* Foreign

U.S. urges China to show restraint; activist Joshua Wong held

Marching on: Protesters showing their open palms, signifying their five demands, in Hong Kong on Sunday.APKin Cheung

Thousands of Hong Kong protesters on Sunday sang the Star Spangled Banner and called on U.S. President Donald Trump to “liberate” the Chinese-ruled city, before violence broke out in the latest in a three-month series of clashes and unrest.

The protest started peacefully but fell into a now familiar pattern of barricades, window smashing and street fires, this time in the smartest banking and shopping district of the former British colony, as evening fell.

Police moved in with running battles with stone-throwing protesters who fled to nearby Admiralty and the bar district of Wan Chai and shopping area of Causeway Bay.

Police stood by earlier as protesters, under a sea of umbrellas against the sub-tropical sun, waved the Stars and Stripes and placards demanding democracy. “Fight for freedom, stand with Hong Kong,” they shouted before handing over petitions at the U.S. Consulate. “Resist Beijing, liberate Hong Kong.”

Hong Kong police fired tear gas to disperse protesters in the upmarket Causeway Bay shopping district.

U.S. Defense Secretary Mark Esper on Saturday urged China to exercise restraint in Hong Kong, which returned to Chinese rule in 1997.

Last month, Mr. Trump suggested China should “humanely” settle the problem in Hong Kong before a trade deal is reached with Washington. Earlier, Mr. Trump called the protests “riots” that were a matter for China to deal with.

Activists dug up bricks from pathways to break windows and set fires from cardboard boxes on the streets, building barricades with metal fencing.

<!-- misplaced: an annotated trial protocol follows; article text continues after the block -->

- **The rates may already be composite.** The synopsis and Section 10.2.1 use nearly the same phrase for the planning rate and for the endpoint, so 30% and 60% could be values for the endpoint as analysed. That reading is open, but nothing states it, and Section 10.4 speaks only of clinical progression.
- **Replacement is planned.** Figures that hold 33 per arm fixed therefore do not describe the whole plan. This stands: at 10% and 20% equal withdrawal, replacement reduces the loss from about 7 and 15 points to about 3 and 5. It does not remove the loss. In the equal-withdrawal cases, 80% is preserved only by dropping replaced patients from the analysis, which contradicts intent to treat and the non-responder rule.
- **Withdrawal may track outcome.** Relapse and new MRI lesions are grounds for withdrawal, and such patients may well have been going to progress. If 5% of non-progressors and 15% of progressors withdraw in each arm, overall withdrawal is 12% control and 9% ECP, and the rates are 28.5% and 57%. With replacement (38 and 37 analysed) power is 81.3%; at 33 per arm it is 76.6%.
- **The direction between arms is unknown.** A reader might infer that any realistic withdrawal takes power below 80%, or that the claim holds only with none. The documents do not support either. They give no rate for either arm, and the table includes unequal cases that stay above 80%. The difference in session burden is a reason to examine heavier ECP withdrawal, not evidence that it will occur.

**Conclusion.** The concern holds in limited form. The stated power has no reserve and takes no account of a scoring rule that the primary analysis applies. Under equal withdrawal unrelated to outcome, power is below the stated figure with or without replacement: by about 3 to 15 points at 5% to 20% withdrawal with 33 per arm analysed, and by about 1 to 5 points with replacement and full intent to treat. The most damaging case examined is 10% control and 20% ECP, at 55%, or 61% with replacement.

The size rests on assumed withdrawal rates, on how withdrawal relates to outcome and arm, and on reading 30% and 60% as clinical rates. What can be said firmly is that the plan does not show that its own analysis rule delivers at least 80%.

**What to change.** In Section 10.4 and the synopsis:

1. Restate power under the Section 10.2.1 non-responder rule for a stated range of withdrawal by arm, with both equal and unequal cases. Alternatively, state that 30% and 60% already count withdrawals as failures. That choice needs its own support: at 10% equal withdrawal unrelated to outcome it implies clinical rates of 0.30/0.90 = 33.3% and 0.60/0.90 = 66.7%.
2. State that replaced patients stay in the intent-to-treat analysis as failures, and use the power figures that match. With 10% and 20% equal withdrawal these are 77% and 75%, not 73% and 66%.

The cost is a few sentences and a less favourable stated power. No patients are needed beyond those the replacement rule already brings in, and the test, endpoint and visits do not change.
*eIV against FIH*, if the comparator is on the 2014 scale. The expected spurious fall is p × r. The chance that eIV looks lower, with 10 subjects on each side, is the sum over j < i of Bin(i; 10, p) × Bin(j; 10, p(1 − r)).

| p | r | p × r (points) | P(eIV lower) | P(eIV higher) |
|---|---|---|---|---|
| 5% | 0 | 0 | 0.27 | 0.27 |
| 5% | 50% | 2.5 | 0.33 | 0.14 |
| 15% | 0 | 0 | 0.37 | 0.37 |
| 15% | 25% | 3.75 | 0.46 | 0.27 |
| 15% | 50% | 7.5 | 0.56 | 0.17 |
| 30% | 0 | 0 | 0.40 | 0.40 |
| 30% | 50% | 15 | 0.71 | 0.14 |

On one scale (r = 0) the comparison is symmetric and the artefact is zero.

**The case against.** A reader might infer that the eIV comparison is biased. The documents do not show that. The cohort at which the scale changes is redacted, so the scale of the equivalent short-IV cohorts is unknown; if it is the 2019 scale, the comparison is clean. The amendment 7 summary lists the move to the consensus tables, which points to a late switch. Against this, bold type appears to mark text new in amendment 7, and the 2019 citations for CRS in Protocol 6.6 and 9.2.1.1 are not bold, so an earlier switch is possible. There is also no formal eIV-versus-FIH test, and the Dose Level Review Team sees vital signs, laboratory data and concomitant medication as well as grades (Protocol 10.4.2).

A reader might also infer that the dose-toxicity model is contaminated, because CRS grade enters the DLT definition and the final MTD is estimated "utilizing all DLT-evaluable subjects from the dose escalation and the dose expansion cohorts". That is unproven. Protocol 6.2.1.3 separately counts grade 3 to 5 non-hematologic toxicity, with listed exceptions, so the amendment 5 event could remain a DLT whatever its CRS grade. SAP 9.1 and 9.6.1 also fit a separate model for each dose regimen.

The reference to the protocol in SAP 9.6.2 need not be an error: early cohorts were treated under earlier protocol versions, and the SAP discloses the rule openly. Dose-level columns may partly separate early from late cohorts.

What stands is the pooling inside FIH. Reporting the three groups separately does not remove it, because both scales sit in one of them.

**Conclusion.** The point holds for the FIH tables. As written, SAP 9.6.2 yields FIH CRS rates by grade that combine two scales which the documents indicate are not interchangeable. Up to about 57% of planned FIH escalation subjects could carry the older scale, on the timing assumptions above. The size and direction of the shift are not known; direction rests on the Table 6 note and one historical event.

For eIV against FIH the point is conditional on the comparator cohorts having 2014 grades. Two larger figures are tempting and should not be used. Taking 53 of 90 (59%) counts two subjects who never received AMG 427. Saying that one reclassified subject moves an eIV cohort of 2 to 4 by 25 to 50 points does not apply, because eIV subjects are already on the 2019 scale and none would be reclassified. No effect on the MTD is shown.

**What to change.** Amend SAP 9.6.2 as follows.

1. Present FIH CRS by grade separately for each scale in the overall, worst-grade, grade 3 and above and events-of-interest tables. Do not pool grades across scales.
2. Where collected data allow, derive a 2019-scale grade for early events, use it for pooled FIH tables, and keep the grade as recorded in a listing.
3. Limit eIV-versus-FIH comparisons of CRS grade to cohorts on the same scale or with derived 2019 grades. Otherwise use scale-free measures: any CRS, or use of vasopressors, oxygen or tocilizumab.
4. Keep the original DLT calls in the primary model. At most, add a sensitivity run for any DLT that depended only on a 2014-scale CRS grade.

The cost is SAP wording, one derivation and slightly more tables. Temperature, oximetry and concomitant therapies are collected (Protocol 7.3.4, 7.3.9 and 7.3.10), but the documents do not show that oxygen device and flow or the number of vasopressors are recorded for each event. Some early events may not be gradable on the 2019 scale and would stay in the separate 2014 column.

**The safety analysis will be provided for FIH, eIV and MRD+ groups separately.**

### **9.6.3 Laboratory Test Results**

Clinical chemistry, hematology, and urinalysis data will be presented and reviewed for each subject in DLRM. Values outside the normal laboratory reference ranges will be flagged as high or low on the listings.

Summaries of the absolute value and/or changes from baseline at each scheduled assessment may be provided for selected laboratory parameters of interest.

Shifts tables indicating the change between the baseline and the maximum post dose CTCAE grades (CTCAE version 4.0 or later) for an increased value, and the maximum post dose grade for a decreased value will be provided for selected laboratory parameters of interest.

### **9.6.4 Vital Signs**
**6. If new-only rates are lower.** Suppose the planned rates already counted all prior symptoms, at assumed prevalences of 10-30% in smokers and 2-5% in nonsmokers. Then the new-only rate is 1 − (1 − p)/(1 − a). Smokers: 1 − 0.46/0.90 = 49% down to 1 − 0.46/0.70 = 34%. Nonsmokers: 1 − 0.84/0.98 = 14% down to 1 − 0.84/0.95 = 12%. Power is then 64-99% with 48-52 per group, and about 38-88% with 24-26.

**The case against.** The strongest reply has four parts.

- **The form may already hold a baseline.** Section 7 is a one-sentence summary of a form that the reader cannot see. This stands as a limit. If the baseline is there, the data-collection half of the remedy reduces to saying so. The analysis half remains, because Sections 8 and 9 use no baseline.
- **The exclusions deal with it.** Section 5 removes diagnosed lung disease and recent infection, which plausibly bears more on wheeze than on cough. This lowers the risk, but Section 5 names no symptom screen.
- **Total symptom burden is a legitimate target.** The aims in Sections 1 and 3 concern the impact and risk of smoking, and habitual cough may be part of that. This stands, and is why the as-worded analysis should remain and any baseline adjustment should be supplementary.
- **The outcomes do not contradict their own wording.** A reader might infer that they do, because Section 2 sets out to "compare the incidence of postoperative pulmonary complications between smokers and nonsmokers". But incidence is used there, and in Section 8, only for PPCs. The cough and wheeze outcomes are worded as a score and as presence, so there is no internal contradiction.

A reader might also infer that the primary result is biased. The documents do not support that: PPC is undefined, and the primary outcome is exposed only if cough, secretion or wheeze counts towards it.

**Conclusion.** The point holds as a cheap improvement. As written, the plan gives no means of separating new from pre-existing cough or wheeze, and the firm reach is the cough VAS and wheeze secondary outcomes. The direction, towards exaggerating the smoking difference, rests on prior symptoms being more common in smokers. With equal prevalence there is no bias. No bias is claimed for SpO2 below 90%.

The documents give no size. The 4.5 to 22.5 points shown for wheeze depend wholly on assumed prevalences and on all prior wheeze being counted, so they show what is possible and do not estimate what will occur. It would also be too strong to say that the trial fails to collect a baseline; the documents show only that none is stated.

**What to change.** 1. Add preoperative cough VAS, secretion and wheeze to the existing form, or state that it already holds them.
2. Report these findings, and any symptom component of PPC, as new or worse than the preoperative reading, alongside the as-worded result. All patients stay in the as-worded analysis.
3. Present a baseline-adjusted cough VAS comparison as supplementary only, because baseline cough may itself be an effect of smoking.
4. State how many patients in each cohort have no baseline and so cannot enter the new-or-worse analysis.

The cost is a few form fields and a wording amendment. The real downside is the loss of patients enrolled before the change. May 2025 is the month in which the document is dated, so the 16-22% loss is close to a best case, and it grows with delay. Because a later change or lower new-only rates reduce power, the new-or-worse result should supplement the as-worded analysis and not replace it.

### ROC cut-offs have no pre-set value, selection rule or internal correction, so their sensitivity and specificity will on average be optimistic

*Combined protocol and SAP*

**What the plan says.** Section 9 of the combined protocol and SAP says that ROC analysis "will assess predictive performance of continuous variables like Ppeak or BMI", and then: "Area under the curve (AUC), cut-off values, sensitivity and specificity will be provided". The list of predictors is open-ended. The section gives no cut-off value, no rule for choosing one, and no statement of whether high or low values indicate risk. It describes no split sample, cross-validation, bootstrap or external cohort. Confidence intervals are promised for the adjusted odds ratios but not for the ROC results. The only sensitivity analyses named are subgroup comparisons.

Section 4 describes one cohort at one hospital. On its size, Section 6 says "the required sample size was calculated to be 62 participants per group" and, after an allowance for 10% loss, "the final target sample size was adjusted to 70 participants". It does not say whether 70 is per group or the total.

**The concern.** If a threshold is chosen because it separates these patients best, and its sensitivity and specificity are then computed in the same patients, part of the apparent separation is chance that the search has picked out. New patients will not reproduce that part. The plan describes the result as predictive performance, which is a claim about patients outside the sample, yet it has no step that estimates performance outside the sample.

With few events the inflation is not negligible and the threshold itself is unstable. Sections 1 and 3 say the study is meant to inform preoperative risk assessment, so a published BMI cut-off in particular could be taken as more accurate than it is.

Hong Kong returned to China under a “one country, two systems” formula that guarantees freedoms not enjoyed on the mainland. Many Hong Kong residents fear Beijing is eroding that autonomy.

‘Fomenting unrest’

China denies the accusation of meddling and says Hong Kong is an internal affair. It has denounced the protests, accusing the United States and Britain of fomenting unrest, and warned of the damage to the economy.

Hong Kong leader Carrie Lam announced concessions this week aimed at ending the protests, including formally scrapping a hugely unpopular extradition bill, which ignited the unrest in June. Many protesters said it was too little, too late.

U.S. legislation addressing China’s actions in Hong Kong will be among the top priorities pushed by Senate Democrats when Congress returns to work after a recess next week, their leader, Senator Chuck Schumer, said on Thursday.

Mr. Schumer urged Senate Majority Leader Mitch McConnell, a Republican who sets the floor agenda, to bring up a bipartisan Bill that would require an annual justification of the special treatment afforded by Washington to Hong Kong, including special trade and business privileges, under the U.S. Hong Kong Policy Act of 1992.

The legislation, called the Hong Kong Human Rights and Democracy Act, would also mandate that officials in China and Hong Kong who have undermined the city's autonomy are vulnerable to sanctions.

Protesters, in a petition handed to the U.S. Consulate, urged that it be passed in full.

Meanwhile, Joshua Wong, one of the leaders of the pro-democracy ”Umbrella” movement five years ago, was re-arrested on Sunday.

Afghanistan government cautiously welcomes halt to secret U.S.-Taliban summit

Back to square one: Afghan security forces taking positions during a battle with the Taliban in Kunduz. REUTERS/FileSTRINGER

The Taliban said the U.S. “will be harmed more than anyone” but left the door open for future negotiations on Sunday after President Donald Trump abruptly announced that he had called off year-long talks to end America’s longest war.

“We still... believe that the American side will come back to this position... Our fight for the past 18 years should have proven to the Americans that we will not be satisfied until we witness the complete end of the occupation,” the group said.